Update, November 15 at 10 a.m.: Polo G is no longer facing three out of the five charges that he was arrested on during a police stop in June, per TMZ. Due to insufficient evidence, prosecutors have reportedly dropped two felony charges — battery of a police officer and threatening a public servant — against the rapper, as well as a misdemeanor charge for criminal mischief. According to Polo G’s attorney, the remaining two charges (misdemeanors for resisting an officer) will be dropped after the 22-year-old completes an anger-management program.
Original story follows.
On Friday, June 11, 22-year-old rapper Polo G released his third album, Hall of Fame. He performed his single “Rapstar,” on The Tonight Show With Jimmy Fallon. And then, upon leaving the album release party around 1 a.m., the Miami Police Department arrested him and his 16-year-old brother and took them into custody, according to Miami Herald reports. According to police records of the arrest, Polo G was charged with battery of an officer, criminal mischief, resisting officer without violence, resisting officer with violence, and something called “public servant/influence performance/threat.”
Polo G’s mother and manager, Stacia Mac, took a video that was shared on Instagram by DJ Akademiks, in which she asks a group of unresponsive officers in front of a number of police cars at the scene, “Where are my sons? All of this, for two boys? Where are my sons?” According to Mac, the police would not give a reason for why they were arresting her sons, and threatened to arrest her for inquiring at the scene.
In another video circulated by DJ Akademiks, Mac films from inside her own vehicle at the scene, saying, “It’s ridiculous. They won’t let me speak to my sons. Not only will they not let me speak to Polo, they won’t let me speak to [her minor son], who is 16 years old. And when we walked up, they told us, in Miami, that we would be arrested if I asked what was going on with my minor son or any of my children.”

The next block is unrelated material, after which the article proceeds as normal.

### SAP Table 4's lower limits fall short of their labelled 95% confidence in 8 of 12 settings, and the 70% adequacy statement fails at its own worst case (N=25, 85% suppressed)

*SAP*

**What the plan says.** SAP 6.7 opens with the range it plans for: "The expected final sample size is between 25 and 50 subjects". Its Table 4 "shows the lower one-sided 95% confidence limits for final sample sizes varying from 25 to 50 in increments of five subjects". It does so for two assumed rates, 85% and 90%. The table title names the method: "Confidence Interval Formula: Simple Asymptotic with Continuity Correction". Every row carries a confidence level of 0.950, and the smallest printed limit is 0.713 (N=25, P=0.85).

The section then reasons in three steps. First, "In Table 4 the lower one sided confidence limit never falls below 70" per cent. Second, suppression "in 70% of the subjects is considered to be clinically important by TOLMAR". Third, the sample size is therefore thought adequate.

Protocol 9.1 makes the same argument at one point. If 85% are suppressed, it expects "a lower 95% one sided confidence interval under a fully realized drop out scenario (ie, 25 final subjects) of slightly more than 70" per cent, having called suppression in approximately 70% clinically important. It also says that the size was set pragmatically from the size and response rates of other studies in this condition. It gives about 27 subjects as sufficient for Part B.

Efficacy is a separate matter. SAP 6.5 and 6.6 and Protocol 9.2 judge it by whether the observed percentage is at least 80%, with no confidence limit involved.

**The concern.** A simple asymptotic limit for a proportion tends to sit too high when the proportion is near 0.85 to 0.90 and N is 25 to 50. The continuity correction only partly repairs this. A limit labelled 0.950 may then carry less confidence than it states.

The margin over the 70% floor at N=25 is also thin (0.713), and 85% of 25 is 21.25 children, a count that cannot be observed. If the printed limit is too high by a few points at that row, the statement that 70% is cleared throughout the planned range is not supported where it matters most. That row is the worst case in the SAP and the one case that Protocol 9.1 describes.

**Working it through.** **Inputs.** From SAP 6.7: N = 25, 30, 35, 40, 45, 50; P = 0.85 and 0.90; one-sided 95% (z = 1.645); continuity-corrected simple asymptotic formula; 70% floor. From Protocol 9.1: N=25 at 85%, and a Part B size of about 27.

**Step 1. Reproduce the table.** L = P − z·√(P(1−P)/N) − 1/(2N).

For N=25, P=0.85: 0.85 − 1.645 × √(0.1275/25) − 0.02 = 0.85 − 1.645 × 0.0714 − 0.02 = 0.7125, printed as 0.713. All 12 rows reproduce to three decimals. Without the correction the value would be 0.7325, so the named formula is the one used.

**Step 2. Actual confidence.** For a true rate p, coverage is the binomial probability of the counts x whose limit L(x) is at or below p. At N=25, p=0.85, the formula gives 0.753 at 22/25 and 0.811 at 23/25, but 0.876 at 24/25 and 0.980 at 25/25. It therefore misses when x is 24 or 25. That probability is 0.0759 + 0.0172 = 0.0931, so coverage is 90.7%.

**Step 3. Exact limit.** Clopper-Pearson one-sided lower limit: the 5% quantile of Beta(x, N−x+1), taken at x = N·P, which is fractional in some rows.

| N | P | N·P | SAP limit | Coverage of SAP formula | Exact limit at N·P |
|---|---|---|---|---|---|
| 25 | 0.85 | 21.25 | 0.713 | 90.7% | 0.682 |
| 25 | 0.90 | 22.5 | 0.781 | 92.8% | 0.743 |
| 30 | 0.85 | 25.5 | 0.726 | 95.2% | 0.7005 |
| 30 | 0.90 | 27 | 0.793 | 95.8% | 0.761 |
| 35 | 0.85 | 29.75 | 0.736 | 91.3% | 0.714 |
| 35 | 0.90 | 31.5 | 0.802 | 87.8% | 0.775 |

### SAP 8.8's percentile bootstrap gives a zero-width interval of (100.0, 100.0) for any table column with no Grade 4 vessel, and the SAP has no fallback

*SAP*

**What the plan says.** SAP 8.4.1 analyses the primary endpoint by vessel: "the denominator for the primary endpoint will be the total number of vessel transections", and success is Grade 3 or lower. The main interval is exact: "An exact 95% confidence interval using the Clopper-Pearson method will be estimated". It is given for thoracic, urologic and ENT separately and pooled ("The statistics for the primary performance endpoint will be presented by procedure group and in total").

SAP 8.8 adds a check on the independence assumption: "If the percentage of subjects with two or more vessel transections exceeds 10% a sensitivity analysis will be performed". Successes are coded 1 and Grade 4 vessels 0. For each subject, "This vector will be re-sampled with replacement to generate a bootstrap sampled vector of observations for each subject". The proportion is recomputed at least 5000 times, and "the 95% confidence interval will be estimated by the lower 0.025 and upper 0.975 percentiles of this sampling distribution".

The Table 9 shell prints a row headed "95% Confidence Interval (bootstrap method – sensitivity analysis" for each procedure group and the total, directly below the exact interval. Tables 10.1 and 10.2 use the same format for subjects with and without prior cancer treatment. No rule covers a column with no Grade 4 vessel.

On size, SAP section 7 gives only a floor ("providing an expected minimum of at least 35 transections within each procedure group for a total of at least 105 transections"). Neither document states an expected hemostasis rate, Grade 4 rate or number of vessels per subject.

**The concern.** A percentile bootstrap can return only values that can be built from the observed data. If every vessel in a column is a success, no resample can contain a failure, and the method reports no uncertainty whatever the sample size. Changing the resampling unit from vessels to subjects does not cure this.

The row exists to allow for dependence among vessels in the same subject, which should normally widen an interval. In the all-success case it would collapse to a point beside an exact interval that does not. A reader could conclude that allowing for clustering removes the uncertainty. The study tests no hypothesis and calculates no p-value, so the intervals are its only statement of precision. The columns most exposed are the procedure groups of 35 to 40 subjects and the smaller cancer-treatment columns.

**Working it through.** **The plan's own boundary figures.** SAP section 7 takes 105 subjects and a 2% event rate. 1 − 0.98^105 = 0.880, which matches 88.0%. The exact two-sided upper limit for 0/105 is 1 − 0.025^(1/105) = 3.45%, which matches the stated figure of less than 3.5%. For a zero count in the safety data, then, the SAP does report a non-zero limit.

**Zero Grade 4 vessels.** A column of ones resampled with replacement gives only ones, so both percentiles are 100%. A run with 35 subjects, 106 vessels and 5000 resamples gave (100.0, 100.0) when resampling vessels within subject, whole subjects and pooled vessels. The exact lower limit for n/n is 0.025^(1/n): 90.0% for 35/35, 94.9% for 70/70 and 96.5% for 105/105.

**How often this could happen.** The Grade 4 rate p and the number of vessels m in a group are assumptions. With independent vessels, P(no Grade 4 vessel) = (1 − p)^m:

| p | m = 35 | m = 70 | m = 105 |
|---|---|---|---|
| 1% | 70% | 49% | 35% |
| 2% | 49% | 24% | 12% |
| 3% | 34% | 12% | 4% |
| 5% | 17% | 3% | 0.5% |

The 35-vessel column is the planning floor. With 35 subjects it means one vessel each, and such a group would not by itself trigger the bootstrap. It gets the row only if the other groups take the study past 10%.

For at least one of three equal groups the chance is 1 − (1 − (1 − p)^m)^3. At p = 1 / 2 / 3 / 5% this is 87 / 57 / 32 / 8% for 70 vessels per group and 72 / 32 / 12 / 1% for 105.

She alleges, “They were not driving. They have a driver. We’re leaving his album-release party, the car is stopped. And when the car gets stopped, they drag my children out of the car. They’re calling me on FaceTime. And can you imagine, as a mother, how powerless you feel when the people who are tasked with their safety are the very aggressors who would literally, easily take my children’s life? It’s not going to happen. Not today.”
Finally, Mac suggests that the arrest could have been an unwarranted result of racial profiling, saying, “No, they were not suicidal. No, they were not on no motherfucking drugs. No, they were not acting crazy. They’re not gonna do anything to my children, because we are celebrating a success, and in celebrating a success, they turned around and they villainized them, because they’re Black. Because they’re wealthy. Because they do not belong, according to them.”
Mac also posted to Twitter, “None of these charges would be possible if the POLICE did not make contact with my son Polo G!!! He was NOT the driver. He was a PASSENGER in a professionally licensed vehicle with security. He was moving smart and correctly. What more could he have done.”